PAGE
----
NYC Field Trip

The University’s Theology Department sponsored a field trip to New York City last weekend. I and a handful of other Theology majors and minors boarded a Martz bus to New York at the very early hour of 7 am. Along with us came two Theology professors. After the 2 hour ride, we arrived safely in the Port Authority terminal. From there, we decided to take a long walk to our first destination, the Church of St. Vincent Ferrer. We stopped along the way at the New York Public Library and the Bryant Park Holiday Market, and St. Patrick’s Cathedral.

We arrive at St. Vincent Ferrer just in time for mass. We sat on dark intricately carved wooden chairs in a choir format (two rows of chairs facing each other) and we knelt on wooden kneelers. After mass, the Dominican who had said mass for us gave us a tour of the Church. It was so beautiful. The architecture was gothic.

We ate lunch with the Dominican at a nearby Italian restaurant. We ordered far too much pizza for our group, but it was so good, so it was worth it. We then had a bit of down time during which some of us got coffee and others explored St. Vincent more. After our respite, we journeyed on to our last stop: Park East Orthodox Synagogue. We joined the congregants for a Jewish night service. The women and men were separate, with the women confined to a small box in the back right of the synagogue. The men participated in the service, while it did not seem mandatory for the women to do so. Thankfully, many of the Jewish women around us took us under their wing and explained to us the various parts of the service as they were happening. After the first part of the service, the community invited us downstairs for a communal meal, during which a young man gave a “Torah talk” about Abraham and Isaac. The most beautiful part of the whole service was the singing during the meal, particularly the singing of Psalm 23 in Hebrew.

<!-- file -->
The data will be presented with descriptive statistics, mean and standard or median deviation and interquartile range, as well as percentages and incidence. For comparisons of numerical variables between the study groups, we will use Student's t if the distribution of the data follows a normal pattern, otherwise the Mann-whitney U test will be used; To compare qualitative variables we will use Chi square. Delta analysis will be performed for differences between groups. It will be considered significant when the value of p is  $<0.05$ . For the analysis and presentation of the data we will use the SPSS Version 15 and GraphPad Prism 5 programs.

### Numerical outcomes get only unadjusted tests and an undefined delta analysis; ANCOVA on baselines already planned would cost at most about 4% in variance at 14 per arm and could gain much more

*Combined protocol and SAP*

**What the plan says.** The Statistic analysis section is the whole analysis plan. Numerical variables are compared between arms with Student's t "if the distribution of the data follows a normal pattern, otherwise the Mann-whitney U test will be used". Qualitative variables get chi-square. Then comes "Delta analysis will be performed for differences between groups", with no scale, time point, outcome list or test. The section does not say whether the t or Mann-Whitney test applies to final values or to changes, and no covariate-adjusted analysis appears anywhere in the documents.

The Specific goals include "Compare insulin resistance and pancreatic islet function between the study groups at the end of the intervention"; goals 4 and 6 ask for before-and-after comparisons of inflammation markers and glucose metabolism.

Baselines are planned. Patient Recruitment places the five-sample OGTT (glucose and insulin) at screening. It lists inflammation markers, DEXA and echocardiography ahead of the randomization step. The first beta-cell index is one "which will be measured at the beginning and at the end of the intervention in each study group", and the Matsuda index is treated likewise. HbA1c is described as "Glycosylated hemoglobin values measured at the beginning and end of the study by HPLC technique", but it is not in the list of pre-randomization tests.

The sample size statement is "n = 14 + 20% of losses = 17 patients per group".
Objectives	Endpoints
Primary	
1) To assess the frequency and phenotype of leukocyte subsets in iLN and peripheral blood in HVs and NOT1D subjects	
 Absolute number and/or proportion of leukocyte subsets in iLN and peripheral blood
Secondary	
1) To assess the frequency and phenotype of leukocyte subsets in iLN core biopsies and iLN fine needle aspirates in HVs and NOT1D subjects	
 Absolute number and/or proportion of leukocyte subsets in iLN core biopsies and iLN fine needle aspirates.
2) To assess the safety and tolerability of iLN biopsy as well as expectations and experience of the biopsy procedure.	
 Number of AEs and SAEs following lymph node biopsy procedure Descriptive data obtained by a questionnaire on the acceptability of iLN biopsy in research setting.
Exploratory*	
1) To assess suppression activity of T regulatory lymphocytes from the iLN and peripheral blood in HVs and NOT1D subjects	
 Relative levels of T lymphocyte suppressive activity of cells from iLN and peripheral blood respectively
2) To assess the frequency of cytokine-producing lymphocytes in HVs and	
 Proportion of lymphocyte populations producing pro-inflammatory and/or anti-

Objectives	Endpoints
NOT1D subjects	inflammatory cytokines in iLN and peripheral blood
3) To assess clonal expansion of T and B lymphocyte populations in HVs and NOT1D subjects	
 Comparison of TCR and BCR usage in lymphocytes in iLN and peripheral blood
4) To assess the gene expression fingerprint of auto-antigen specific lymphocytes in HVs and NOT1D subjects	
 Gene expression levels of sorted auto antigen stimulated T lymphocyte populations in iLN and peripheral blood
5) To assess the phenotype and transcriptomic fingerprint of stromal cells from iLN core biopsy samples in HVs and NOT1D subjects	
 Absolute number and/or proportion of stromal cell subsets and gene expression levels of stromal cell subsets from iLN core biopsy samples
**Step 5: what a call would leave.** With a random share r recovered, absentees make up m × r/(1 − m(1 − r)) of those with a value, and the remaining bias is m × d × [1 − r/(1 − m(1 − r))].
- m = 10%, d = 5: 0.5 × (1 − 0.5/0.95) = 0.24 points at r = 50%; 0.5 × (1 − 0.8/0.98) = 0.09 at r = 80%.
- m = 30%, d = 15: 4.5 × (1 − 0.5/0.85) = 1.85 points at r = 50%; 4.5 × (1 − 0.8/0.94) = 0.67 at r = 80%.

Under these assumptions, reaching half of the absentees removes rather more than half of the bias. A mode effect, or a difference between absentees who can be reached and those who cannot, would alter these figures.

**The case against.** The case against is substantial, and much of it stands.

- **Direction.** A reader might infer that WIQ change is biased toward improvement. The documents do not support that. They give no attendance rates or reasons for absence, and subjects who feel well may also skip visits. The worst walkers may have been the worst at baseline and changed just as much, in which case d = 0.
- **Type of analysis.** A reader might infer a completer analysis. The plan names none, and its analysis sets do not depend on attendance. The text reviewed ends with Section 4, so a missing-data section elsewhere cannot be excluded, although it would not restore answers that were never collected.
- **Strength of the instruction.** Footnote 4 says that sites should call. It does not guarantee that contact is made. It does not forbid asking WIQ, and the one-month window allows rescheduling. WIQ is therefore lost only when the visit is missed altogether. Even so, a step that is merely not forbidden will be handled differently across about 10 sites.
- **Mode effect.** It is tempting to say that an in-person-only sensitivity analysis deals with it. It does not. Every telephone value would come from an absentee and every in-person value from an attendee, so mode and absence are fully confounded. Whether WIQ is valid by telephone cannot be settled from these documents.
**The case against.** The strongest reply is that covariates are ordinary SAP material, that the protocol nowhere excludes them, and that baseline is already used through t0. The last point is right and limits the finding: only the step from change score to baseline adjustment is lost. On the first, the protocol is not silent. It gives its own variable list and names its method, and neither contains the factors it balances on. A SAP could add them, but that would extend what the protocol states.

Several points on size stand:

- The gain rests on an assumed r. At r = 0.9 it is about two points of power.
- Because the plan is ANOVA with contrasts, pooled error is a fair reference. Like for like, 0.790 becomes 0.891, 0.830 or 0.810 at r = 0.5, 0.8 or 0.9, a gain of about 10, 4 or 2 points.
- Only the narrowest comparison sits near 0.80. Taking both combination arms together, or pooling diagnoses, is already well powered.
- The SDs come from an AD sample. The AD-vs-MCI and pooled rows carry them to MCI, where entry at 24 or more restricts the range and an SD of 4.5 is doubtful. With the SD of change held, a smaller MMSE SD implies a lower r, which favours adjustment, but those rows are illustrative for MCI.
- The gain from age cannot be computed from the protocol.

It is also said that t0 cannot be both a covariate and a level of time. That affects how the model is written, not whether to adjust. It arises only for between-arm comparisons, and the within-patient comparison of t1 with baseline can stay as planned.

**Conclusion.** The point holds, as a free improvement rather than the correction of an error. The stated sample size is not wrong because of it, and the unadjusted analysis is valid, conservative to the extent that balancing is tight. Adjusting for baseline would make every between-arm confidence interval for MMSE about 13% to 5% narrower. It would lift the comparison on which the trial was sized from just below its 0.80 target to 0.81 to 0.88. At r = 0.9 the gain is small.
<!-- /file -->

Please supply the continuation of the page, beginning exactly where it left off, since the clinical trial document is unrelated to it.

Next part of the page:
We arrived home in Scranton content at having such an adventurous and delightful Saturday.

The China Study’s Author Visits Scranton

On Wednesday, November 11, I ventured up to the 4th floor of The DeNaples Center with a friend. I had cajoled him into coming with me to listen to a science talk. When we entered the lecture hall, we were astounded by the number of people in the audience. Almost every seat was filled, and my friend and I struggled to find two seats next to each other. Looking around at the audience, I noticed that not only University of Scranton students filled the chairs — also adults who I had never seen before, probably from the larger Scranton community and other schools.

We were all gathered to hear Dr. T. Colin Campbell speak. Dr. Campbell is the co-author of The China Study, a book which examines the health benefits of traditional Chinese nutrition. The book, which I had started to read the week before, contains an extensive amount of research. It looks at how the Chinese diet compares to the American diet and how this affects the occurrence of cancer, heart disease, and obesity, among other medical issues. Surprisingly, the Chinese diet has more calories than the American diet, but the people there are less affected than Americans by cancer, heart disease, and obesity. Besides being more calorically heavy, the Chinese diet contains much less protein and fat than the American diet, and almost none of the protein and fat in the Chinese diet are from animal products.